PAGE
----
I am still not sure what happened at this point but the bow of the boat swung hard to port and, in the middle of the river, in front of a whole deck full of amused dinners, my boat did three complete spins before it stopped pointing straight at the bridge.

My mind was reeling from confusion and disorientation when a very distant and awkward noise brought me back to the moment……it was applause! The sons of bitches on the deck were clapping. Don’t you think, at this point, the gods would have just opened that bridge so I could tuck tail and run? Didn’t happen.

While taking stock of the situation, I noticed the guy in the bridge tower with his arm stuck out the window pointing to a sign. “Please call on channel 16 to open bridge”. That would have been fine if I had hooked up the radio. Lucky for me there was a young kid working in the city’s gardens along the river. I yelled out to see if he would run over to the bridge guy and tell him I did not have a working radio on board. He did and came back with a phone number I needed to call. I did and was given a number of the bridge. When the bridge guy answered “ooooyeeeee, that sum boa handlin” I knew I was being screwed with. He opened the bridge.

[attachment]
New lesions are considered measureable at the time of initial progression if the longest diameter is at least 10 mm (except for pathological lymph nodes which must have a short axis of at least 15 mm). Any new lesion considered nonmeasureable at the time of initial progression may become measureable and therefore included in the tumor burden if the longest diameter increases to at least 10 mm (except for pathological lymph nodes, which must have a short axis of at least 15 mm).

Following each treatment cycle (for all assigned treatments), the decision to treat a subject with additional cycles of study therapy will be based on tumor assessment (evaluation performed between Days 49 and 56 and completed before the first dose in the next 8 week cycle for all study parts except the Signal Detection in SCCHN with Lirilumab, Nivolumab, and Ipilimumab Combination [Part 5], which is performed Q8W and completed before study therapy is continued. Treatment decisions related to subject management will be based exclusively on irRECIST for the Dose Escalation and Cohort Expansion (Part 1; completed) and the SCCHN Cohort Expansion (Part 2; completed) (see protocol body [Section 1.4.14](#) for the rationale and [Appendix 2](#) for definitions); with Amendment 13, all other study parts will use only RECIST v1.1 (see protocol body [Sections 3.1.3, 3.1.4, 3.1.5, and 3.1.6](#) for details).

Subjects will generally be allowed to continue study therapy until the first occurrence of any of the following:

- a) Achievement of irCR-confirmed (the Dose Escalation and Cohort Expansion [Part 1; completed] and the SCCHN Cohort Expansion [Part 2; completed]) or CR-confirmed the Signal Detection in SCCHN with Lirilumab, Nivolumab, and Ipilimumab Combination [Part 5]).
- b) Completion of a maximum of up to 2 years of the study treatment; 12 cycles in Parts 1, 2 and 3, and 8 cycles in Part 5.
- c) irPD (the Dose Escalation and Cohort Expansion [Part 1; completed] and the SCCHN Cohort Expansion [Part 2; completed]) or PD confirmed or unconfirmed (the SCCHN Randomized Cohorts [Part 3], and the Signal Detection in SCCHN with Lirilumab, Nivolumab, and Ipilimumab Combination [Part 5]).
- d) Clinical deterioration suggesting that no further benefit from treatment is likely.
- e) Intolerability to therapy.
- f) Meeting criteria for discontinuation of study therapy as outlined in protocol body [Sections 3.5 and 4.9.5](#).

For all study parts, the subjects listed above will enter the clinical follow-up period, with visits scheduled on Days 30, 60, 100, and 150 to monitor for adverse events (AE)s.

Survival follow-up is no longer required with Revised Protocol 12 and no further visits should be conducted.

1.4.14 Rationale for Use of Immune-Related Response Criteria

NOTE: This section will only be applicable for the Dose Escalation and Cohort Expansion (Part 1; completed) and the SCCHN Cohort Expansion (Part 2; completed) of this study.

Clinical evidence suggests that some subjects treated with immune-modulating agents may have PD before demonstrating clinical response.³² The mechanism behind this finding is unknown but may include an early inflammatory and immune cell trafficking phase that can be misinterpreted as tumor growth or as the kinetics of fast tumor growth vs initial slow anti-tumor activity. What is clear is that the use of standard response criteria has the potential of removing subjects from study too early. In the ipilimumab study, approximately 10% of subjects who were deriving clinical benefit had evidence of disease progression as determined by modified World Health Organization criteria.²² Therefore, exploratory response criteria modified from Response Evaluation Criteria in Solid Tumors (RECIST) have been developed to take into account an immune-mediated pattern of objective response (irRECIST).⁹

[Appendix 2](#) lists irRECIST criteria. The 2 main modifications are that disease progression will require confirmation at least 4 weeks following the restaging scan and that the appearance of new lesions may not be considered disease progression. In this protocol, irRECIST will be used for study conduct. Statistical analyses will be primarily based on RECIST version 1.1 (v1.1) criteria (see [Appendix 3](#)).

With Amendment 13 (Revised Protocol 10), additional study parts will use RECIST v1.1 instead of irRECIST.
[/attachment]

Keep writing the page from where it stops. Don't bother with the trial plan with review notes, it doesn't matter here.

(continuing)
I felt so much better as soon as I got out on the river. Just for perspective, the St. Clair river sees 1000 ft freighters all day long. It is a major piece of water. So for the next two hours I just motored along. The sun was still shinning, the water was calm, one gull followed me for an hour before chasing a freighter from Ecuador in the opposite direction. I did a quick calculation using fixed points on the map and my watch and I was making around 7.5 kts. (the St. Clair has a six to eight knot current and I was with it) It was a very pleasant little cruise and I figured that the worst of it was behind me.

At some point, I started wondering if the six gallons of gas I had on board was enough for the entire trip. Sure enough it wasn’t. By the time I determined I was at the halfway point, the gas tank was half empty. There was no way I was going to cross lake St. Clair on fumes so I started looking for gas.

The first BP sign I came too led me up a little channel ending in a pier. To port sat five pumps. I angled the boat in for a landing and at the last moment I remembered. This little motor will not stop the boat. I have questioned myself often since then and still can’t figure out why I grabbed the pier instead of going around……but I did. Same as before, and I actually thought about it as the upper muscles on the left side of my body started shredding. I must have wanted to be evenly mutilated, side to side. This time I was going to win and on the third pier I stopped the boat.

I had to sit for a minute and take stock of my situation and reasoning skills. I have made good decisions in my life, some effecting thousands of employees, some supported by millions of dollars, both in the U.S. and ten other countries. So why can’t I get this little boat to Markley marina? As I tried to figure out how to get up the six feet to dock level, I had to laugh at the sign in the window of the station……”CLOSED”. Bring it on, I can take anything.